Yes! Kids can be on keto. The ketogenic diet is a nutrient-dense diet that not only provides the nutrients needed for growth, but also can help with chronic health conditions that too many of our modern children suffer from.

I’ve had my kids on low carb diets off and on since my daughter (now 11) was 3.  They’ve thrived. See above? They’ve not only lived, but grown and been able to enjoy things such as Mammoth Hotsprings at Yellowstone National Park (pictured).


Does keto slow or stunt children’s growth?

In literature about the ketogenic diet, when a ketogenic diet is referred to they nearly always are talking about the classic 4:1 diet, which restricts protein, calories, and liquids.  We talk more about the 4:1 diet here.

On the 4:1 ketogenic diet there is evidence that children’s growth is slowed and there is a higher rate of kidney stones for children who are adhering to it (source), which makes sense with the reduction in protein and calories and liquids below a child’s typical requirements.

Adequate liquids are now encouraged to prevent dehydration, kidney stones, and constipation, though some of the data showing an increased risk of kidney stones may not reflect children who were on this current recommendation.

Keto vs Atkins vs Low Carb vs 4:1

The diet that I’m calling ‘keto’ here, and is designed to put the person in ketosis (where we’re getting the ‘keto’ from), is called the ‘Modified Atkins Diet’ in most medical literature. In the Modified Atkins Diet (MAD) the benefits of the body being in a state of ketosis are seen, and it is thought that the unrestricted protein and calories will prevent the children’s growth from being stunted. (source)

If you need help getting into ketosis, you’ll want to join my Keto Family Class! The Keto Family Class has meal plans with all nutrients calculated, and all the food we make is family-friendly. This is helpful if you are putting children on keto, or if you’re doing keto yourself and just want to make one meal that everyone can enjoy.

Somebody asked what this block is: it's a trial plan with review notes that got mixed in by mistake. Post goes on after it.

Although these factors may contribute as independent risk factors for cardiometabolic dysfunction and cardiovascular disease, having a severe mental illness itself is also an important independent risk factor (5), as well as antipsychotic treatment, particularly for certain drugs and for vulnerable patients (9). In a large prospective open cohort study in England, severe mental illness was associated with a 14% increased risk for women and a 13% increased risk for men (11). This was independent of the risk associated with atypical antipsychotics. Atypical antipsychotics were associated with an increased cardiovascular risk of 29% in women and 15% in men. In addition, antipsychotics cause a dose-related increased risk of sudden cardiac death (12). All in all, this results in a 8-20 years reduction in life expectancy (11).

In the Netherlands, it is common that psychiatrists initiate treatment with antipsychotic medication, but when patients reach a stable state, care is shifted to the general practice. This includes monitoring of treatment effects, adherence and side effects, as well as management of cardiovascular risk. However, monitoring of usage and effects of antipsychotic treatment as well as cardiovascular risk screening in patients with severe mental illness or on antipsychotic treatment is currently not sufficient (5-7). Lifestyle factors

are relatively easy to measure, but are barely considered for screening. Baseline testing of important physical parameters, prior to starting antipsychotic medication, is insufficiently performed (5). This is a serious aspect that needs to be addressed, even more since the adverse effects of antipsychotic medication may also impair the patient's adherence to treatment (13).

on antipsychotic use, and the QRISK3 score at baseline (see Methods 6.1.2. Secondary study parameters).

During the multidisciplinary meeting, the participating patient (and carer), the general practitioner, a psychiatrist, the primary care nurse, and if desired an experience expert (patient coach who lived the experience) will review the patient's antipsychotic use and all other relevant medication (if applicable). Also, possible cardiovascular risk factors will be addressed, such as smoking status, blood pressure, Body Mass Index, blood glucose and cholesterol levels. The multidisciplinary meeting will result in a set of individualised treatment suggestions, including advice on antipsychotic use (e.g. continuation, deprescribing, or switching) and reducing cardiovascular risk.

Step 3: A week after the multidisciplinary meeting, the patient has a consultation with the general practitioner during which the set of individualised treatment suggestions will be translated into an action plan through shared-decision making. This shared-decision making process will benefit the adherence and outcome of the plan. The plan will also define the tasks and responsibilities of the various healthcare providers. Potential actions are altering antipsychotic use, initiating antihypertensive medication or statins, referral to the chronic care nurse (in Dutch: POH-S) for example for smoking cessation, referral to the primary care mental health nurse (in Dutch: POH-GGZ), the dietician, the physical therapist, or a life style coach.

New data recommends (again, talking about the MAD) a minimum of 1.5 g/protein per 100 calories to prevent growth retardation, as this has shown to be correlated with on-track growth in children on the MAD diet long term. (source)

Calorie guidelines for kids on keto

These are the daily calorie recommendations for average weight/heigh children of these ages. When a range is given, it depends on the activity level. Female children have lower calorie needs than male children once they reach 5 years, averaging 100-300 calories/day less for the same amount of activity, other than ages 19-20, which I have noted the significant differences in.

2 years: 1000

5 years: 1200-1600

10 years: 1600-2200

15 years: 2200-3000

19-20 years (male) 2600-3000 (female) 2000-2400

If in doubt, when nutrient-dense food is given, I go by the child’s hunger more than their ‘suggested calories’ to account for growth spurts and time when they are busier or distracted and don’t eat as much.

If you have questions about your child’s specific nutrient intake, please seek help from a qualified medical professional.